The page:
The September 2020 EnergyQuarterly report has just been released, with comprehensive Australian energy data for the June Quarter plus analysis of the latest developments.
In the Observations Section we have a number of articles commenting on topical issues:
- Creating barriers to an efficient gas market
- Is cheaper east coast gas possible?
- WA goes for gas
- Australia a significant force in world energy
- Impacts of COVID-19
As usual we also dive into the east coast gas market in detail, particularly the latest ACCC report, and pull together all available information on international and domestic energy prices. For anyone hoping for a gas-led recovery, industry spending is way down reflecting the fall in energy prices but also political constraints. However there is a lot happening on hydrogen. Our list of Australian projects nearly spills on to two pages. We’ve also taken time to bust a conspiracy theory about Australia-Timor-Leste relations.
Some of the statistical highlights are:·
- Notwithstanding COVID-19, Australian domestic gas consumption grew on both the east and west coasts in Q2, in contrast to the experience across most of the developed world.
- Total domestic gas consumption on the east coast was 7.7 PJ higher qoq in Q2.
- East coast gas supply (production plus NT imports) increased by 4.2 PJ qoq from 482.9 PJ to 487.1 PJ. LNG exports decreased by 4.4 PJ qoq to 301.2 PJ, leading to an improvement of 12.6 PJ qoq in the gas demand and supply balance.
- Australian LNG projects exported a record 79.1 Mt in the 12 months to June 2020, up 5.9% from 74.7 Mt a year earlier. Towards the end of the year the industry began to buckle under the weight of a global glut of LNG. Production in Q2 2020 fell to 19.1 Mt, the lowest since Q3 2018.
- The immediate impact of lower energy prices on LNG price realisations was mixed. Producers such as Woodside, with a relatively high proportion of spot cargo sales, felt the biggest price impact, while APLNG and GLNG saw out FY 2020 with only little deterioration in realized prices. Total export revenue for FY 2020 was $47.8 billion, down only 3.8% from a year earlier. However, the negative impact on prices and revenues is accelerating. Export revenue in Q2 of $10.5 billion was down 16.1% from $12.6 billion in Q1.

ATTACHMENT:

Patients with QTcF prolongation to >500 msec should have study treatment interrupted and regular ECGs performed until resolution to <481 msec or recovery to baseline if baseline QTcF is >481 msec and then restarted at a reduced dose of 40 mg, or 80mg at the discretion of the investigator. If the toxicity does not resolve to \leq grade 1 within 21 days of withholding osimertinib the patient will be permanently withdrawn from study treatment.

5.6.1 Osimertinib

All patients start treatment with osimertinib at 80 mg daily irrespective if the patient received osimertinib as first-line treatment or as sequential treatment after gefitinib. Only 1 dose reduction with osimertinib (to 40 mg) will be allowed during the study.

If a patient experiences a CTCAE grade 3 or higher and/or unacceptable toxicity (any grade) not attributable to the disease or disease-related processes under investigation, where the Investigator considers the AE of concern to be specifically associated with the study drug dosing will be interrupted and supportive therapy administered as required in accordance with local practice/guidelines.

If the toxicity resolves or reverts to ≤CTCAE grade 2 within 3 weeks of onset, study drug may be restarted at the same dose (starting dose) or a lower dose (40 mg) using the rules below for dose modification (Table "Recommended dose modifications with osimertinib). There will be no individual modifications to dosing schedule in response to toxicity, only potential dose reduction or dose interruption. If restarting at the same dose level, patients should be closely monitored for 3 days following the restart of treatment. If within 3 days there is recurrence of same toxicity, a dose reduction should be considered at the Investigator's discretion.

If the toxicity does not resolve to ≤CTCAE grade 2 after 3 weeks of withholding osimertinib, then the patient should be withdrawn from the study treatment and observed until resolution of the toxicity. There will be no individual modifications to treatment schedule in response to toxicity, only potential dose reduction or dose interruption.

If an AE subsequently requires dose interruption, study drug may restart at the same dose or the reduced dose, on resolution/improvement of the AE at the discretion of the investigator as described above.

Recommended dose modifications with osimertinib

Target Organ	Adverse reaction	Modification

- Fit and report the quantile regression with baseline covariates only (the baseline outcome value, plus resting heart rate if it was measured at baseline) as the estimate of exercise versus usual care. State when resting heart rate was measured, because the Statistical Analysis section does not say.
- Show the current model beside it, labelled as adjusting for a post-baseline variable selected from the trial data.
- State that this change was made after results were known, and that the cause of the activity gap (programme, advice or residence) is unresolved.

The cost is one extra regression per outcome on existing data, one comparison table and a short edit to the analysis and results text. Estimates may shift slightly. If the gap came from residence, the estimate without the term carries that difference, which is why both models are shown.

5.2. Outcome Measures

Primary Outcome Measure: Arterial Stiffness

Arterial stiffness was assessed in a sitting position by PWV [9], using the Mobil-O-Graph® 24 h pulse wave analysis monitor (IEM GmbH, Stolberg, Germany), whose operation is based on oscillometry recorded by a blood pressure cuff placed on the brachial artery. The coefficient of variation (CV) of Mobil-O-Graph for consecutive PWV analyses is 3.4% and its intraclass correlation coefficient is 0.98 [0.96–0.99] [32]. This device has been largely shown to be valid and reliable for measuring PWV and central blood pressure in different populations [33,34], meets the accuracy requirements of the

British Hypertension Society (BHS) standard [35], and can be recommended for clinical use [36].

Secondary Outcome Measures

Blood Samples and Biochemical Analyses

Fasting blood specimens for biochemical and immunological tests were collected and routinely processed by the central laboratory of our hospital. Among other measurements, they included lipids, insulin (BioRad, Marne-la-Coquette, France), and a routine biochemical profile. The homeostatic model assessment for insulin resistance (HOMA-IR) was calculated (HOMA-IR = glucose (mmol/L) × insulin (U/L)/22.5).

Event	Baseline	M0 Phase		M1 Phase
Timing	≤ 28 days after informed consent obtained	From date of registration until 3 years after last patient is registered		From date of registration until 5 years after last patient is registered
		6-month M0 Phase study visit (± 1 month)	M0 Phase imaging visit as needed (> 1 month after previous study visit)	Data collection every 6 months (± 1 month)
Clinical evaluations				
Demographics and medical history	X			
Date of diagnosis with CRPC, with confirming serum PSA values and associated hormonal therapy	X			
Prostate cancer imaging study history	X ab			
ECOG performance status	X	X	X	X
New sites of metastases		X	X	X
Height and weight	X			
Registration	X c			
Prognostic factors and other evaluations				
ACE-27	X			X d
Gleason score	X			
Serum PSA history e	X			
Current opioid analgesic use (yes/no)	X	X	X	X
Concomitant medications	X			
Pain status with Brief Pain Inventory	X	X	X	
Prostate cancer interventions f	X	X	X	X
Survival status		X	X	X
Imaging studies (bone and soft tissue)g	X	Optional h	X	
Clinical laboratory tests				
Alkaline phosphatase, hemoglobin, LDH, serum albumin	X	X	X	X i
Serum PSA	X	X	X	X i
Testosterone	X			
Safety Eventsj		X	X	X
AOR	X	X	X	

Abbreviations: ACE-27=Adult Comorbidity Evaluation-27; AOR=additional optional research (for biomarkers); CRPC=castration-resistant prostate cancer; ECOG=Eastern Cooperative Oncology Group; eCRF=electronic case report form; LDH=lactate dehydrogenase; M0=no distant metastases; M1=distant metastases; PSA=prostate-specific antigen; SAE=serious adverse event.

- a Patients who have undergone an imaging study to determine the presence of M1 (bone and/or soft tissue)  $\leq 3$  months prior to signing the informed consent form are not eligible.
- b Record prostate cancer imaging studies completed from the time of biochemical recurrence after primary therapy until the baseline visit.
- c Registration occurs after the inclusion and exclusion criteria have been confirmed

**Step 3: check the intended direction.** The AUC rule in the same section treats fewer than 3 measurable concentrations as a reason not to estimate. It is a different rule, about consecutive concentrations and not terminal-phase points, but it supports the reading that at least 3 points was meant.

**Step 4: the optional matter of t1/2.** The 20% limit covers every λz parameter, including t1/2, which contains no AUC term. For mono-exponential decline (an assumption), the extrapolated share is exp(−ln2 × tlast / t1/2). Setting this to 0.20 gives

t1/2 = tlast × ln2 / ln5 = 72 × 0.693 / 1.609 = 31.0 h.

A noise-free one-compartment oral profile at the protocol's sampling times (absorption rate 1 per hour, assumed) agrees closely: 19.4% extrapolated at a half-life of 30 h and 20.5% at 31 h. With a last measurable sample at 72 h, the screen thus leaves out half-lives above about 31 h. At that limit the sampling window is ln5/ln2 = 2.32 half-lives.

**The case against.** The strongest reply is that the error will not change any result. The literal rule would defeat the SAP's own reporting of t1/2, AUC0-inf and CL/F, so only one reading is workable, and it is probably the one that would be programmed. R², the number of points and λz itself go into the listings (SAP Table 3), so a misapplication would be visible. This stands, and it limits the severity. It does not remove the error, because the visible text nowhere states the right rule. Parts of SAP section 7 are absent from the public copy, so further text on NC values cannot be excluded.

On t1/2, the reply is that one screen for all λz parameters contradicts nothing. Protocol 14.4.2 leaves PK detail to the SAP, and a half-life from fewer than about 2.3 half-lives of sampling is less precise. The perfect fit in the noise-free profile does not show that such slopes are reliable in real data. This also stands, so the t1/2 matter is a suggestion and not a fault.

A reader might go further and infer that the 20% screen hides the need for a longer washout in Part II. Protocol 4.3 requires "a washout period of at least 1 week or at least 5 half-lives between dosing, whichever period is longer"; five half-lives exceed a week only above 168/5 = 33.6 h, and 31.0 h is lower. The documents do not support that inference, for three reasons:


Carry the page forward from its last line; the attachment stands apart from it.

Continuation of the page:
- Queensland’s LNG projects finished the financial year strongly. All three projects shipped record tonnages in FY 2020. Queensland LNG export revenues were steady at $4.16 billion between Q2 2019 and Q2 2020 and up slightly from Q1. However, revenues are likely to have turned down from July.
- In FY 2020 WA domestic gas production reached a record 424.5 PJ, well ahead of record demand of 397.4 PJ. In Q2 production increased by 4.6 PJ (4.4% qoq) to a record 110.8 PJ. Demand increased faster, by 6.4 PJ (6.2% qoq) to a record 103.4 PJ but below production.
- The traditional Western Australian approach to gas policy is now coming under strain, with additional domestic gas from LNG projects leading to a glut of domestic gas. WA’s LNG projects supplied only 9.6% of their LNG as domestic gas in Q2, well below the 15% mandated in the domestic gas reservation policy. Altogether there is another 345 TJ/d of onshore gas looking to be developed, far more than the domestic market can absorb in the short-term. However, the market is likely to tighten in the medium-term.
- As one of the world’s major LNG producers Australia is to some extent becoming a price-maker in relation to spot prices. The Platts JKM has increased from US$2.15/MMBtu at the start of July to US$4.66/MMBtu on 4 September. This coincides with unexpected outages at the WA Gorgon LNG project due to the shut-downs for repairs. The ACCC’s east coast netback gas price estimates are based on the Platts JKM so unexpected developments in WA that affect spot prices will directly feed in to east coast netback estimates and possibly east coast prices.
Further infomation, including the brochure with full table of contents, can be obtained by clicking here.